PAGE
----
VFX Legion satisfies its urge to Purge with cineSync

We’ve been featured on the cineSync blog!

We chatted about Legion’s work on The Purge: Election Year, which hit theaters earlier this month. Read an excerpt below, and follow the link at the end of this post for the full story!


When The Purge hit theaters in 2013, its inventive premise made for a hit with more than just hardcore horror fans. In The Purge‘s grisly universe, the United States makes crime legal for one night a year, allowing citizens to act out their darkest urges with the aim of keeping them buttoned up throughout the remaining 364 days. It’s devilishly alluring stuff – as enticing as it is unsettling.

With The Purge attaining cult status a sequel was more than likely. And now, following 2014’s The Purge: Anarchy, the series is back once again with The Purge: Election Year, cementing its status as a trilogy.

While the films are anything but politically correct, the third entry digs deep into the American political system: there’s a government-led Purge-night plot to kill a presidential candidate, who also happens to be an advocate for abolishing the grotesque anniversary.

As you’d expect, mayhem and murder ensue, but it was intricate VFX trickery that brought this over-the-top carnage to life.

From bullet squibs to explosions, Blumhouse Productions turned to VFX Legion to create the visceral visuals. With experience on past horror productions like Sinister 2, Insidious: Chapter 3 and Ouija, Legion is something of a staple studio in the horror wheelhouse. However, with Blumhouse’s editorial team in New York and VFX Legion’s workforce working remotely from locations scattered all across the world, a reliable communication solution was needed to ensure consistency within the chaos.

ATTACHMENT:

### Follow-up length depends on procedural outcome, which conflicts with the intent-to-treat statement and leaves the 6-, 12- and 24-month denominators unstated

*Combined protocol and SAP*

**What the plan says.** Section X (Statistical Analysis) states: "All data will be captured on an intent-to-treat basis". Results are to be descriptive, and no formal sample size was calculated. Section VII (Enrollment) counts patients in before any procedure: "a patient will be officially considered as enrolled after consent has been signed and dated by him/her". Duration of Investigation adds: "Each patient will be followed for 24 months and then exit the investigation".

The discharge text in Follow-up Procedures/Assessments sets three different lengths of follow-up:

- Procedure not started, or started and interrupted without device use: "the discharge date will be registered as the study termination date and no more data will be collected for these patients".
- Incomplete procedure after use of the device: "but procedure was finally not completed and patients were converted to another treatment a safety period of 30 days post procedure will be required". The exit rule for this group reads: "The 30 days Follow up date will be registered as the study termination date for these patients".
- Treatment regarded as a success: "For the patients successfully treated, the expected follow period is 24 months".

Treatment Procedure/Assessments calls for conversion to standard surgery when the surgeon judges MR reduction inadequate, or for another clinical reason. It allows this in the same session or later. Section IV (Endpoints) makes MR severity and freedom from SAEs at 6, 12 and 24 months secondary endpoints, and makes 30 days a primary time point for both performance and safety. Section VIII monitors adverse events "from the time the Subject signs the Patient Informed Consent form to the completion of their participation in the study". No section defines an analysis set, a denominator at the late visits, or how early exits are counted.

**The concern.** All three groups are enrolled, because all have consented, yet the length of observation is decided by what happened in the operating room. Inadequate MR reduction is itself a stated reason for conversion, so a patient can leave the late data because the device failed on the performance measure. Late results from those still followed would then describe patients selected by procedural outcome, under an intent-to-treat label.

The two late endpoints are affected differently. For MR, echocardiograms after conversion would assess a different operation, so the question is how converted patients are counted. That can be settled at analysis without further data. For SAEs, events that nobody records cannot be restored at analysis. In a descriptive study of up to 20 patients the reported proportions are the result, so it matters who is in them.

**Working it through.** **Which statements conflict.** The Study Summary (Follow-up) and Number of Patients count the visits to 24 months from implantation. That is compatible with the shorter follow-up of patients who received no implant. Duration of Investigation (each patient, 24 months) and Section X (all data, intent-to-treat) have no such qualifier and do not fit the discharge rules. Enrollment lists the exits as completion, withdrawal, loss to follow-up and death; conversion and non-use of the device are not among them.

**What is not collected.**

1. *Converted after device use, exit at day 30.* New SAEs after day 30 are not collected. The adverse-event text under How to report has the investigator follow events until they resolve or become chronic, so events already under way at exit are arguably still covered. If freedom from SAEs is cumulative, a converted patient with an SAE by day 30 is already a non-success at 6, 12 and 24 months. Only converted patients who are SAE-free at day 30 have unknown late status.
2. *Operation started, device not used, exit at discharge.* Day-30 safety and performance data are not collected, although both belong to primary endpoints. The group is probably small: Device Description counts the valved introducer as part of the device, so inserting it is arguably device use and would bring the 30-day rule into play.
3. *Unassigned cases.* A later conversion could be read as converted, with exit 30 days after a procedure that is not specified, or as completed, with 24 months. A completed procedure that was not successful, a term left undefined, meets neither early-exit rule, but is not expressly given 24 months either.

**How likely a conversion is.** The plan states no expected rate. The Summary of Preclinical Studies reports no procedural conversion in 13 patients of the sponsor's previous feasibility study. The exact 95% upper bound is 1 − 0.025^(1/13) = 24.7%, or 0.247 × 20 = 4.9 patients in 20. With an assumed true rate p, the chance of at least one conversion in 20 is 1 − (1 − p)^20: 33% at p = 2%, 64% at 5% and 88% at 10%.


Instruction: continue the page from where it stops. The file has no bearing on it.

It was cineSync that brought this into focus, keeping The Purge crew on track from shot to shot – and bullet hit to bullet hit.

Bloody brilliant
The Purge has developed its own distinct look over the years, and it was important that was maintained in the series’ grisly third entry.

Legion worked closely with the editorial team to develop a visual aesthetic that rung true to The Purge’s roots. From this the team went on to deliver a variety of digital effects, including blood hits, squib effects, bullet ricochets, gruesome headshots, and, naturally, exploding people. Legion’s artists also built a fully digital helicopter asset that was shared with other studios.

This wasn’t Legion’s first shot at the franchise: the global team had delivered clean-up work on The Purge: Anarchy, including scrapping billboards and addressing clearance concerns. For the third-entry, however, Blumhouse wanted to take Legion’s talents to the next level.